The new coronavirus WN-CoV presents professional washers with some problems, writes Richard Neale from LTC, who has compiled important information and guidelines for dealing with the virus for laundries and laundry distributors
At the time of going to press, there has been an outbreak of a novel and occasionally fatal coronavirus from the same family, including SARS (severe acute respiratory syndrome) and MERS (Middle Eastern respiratory syndrome). The outbreak is concentrated in Wuhan, China, but has spread rapidly, causing multiple infections in multiple countries and more than 500 deaths at press time.
We are investigating how the professional laundry and textile rental company can manage the risks associated with this outbreak and minimize the potential impact on employees and customers.
What exactly is the new virus?
The virus is commonly referred to as WN-CoV (Wuhan Corona Virus). It belongs to the corona virus family, which includes the common cold. It is a physically large virus, typically about 0.125 microns in diameter, with a surface covered by spiky protrusions. This makes it too big to survive or stay in the air for a very long time or to move over several meters.
Corona viruses have an incubation period and the time delay from infection to symptoms with the new defect is unknown. The longer it takes, the greater the likelihood that epicentres will develop around some of the travelers who have returned to their home countries from an affected country. When each infected traveler infects two or three more people, the number of cases increases sharply, similar to what is currently reported for Wuhan. While other factors play a role (e.g. the speed and extent of the official response), the increase in cases of WN-CoV in 2020 appears to be much steeper than in SARS in 2003.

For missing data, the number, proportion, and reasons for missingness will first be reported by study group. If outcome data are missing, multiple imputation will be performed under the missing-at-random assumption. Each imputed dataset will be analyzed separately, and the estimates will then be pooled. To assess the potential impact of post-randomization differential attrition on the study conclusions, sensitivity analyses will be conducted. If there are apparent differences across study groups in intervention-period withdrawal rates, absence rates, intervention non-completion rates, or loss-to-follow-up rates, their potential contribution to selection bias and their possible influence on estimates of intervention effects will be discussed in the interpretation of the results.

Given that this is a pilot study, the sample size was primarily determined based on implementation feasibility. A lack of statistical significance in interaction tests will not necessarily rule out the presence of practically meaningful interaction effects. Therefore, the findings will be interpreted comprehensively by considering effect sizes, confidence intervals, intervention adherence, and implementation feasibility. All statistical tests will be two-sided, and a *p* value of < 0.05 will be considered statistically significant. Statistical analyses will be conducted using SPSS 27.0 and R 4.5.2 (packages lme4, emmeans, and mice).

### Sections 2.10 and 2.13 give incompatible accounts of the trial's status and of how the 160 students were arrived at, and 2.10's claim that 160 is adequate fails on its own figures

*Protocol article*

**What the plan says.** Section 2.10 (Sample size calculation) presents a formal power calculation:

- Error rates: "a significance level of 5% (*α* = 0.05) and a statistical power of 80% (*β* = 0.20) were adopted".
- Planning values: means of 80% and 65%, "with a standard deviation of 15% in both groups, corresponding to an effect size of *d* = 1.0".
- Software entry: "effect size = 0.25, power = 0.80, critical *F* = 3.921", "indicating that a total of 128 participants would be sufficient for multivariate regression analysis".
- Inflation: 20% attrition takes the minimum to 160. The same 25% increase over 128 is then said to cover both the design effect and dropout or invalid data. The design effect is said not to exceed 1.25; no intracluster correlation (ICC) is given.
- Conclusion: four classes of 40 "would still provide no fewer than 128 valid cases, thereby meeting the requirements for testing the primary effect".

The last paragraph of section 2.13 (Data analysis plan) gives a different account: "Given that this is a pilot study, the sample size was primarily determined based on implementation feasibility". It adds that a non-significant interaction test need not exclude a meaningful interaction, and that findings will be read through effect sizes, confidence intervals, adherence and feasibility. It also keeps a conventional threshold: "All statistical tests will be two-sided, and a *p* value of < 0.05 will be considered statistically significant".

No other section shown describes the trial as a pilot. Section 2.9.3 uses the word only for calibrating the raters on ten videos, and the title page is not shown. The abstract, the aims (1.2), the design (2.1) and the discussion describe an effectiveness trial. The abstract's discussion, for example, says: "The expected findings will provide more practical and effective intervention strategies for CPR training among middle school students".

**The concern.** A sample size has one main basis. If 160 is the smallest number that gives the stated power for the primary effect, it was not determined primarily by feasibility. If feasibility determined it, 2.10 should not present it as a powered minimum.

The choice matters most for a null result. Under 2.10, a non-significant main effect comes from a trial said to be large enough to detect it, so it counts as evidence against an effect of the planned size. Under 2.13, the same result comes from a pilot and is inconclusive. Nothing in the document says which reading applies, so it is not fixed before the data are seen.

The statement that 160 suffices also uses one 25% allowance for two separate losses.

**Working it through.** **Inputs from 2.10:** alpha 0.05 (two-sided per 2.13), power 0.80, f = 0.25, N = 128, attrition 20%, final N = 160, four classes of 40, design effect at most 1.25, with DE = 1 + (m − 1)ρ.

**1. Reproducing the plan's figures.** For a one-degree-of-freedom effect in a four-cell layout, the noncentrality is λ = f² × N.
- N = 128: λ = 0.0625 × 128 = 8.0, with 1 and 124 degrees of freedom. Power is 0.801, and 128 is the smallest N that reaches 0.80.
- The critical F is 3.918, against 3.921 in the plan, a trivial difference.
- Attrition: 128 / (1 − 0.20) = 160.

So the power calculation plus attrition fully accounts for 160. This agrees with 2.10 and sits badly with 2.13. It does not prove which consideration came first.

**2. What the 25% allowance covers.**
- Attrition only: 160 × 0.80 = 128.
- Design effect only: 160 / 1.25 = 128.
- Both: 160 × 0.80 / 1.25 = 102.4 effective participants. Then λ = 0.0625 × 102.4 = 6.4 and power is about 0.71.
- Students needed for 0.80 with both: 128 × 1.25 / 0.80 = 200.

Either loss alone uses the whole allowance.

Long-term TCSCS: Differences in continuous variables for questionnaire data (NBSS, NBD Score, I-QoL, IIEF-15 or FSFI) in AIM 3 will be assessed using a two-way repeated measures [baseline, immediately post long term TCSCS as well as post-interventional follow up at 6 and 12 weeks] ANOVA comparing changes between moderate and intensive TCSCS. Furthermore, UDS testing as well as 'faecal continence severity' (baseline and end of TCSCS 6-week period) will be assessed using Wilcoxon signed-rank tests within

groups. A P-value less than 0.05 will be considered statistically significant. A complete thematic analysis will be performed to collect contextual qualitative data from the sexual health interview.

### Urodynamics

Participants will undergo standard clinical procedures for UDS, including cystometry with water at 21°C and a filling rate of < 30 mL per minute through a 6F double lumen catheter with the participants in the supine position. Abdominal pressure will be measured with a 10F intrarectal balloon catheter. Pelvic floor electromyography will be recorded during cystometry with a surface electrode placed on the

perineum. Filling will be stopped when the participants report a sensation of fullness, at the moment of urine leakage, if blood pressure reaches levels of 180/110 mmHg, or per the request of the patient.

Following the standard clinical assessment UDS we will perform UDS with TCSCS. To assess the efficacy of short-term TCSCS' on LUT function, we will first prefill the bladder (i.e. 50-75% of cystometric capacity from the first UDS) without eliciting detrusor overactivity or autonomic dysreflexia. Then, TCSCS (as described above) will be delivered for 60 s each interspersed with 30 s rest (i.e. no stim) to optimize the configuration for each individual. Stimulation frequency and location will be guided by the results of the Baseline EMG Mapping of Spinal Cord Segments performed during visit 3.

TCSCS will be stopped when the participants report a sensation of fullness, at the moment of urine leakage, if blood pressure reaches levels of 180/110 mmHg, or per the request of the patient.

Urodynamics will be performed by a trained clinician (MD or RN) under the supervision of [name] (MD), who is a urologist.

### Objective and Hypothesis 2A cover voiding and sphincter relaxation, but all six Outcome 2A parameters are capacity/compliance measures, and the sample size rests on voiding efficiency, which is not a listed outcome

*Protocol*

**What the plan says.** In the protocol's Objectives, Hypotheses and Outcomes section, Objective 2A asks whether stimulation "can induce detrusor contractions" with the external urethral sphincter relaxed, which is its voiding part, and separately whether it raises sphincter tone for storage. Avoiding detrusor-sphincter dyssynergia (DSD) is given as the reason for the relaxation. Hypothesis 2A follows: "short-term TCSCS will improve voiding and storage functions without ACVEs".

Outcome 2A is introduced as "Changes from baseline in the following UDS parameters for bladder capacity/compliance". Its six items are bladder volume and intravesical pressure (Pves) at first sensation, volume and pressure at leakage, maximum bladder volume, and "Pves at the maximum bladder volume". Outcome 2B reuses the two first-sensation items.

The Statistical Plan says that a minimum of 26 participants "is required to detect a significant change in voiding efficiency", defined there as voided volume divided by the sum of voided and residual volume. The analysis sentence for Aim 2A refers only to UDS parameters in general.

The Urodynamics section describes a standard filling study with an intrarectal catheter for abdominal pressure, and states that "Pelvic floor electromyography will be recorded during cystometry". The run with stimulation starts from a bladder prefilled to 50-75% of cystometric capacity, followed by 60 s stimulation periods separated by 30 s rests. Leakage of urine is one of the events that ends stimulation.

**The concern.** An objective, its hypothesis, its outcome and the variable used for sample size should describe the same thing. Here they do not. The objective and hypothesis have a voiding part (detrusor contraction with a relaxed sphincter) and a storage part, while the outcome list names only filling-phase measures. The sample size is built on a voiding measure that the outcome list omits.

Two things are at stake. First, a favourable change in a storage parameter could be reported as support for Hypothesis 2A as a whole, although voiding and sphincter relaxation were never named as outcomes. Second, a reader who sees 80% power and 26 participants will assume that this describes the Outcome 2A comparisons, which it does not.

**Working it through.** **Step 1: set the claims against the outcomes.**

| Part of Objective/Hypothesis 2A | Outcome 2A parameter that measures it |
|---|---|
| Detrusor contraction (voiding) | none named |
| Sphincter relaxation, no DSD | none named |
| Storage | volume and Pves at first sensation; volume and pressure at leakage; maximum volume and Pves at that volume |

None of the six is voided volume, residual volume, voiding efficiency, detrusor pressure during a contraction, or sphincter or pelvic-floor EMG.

Corona viruses are generally very susceptible to destruction at elevated temperatures. For example, the SARS virus stays healthy and active at 22-25 ° C and 40-50% relative humidity for about five days. If these conditions are raised to 38 ° C and above 95% relative humidity, however, a decrease of more than 3log10 is recorded. A 3log10 reduction is not sufficient for the hospitality industry or healthcare (for example, the UK Health Service requires a reduction of at least 5log10), but it is very likely that the implicit thermal disinfection washing conditions used worldwide will be effective deal with it.
It is recommended that the new coronavirus be effectively removed from surfaces by wiping with an EPA approved disinfectant such as sodium hypochlorite at a concentration of 950 ppm or 0.1%. This is far more powerful than the bleach rinse on the UK Department of Health Council's advice, which requires a rinse concentration of 150 ppm sodium hypochlorite, provided the rinse time is at least 3 minutes plus mixing time.
How can the professional washer best ward off the risks of the new virus?
It is unlikely that a sufficient amount of the new virus will be isolated for experiments in laundromats around the world, and most professional washers will likely initially rely on general control measures that have been shown to work for the larger corona virus family.
Since corona viruses are generally effectively killed by heat, as shown by the work on the SARS virus, it makes sense for laundries to use the main wash temperature to achieve implicit thermal disinfection, which gives customers safety for routine work in the hospitality industry and in Healthcare offers. This may require a temporary increase in the main wash temperature and thus an increase in the CO2 footprint of the laundry (and its customers).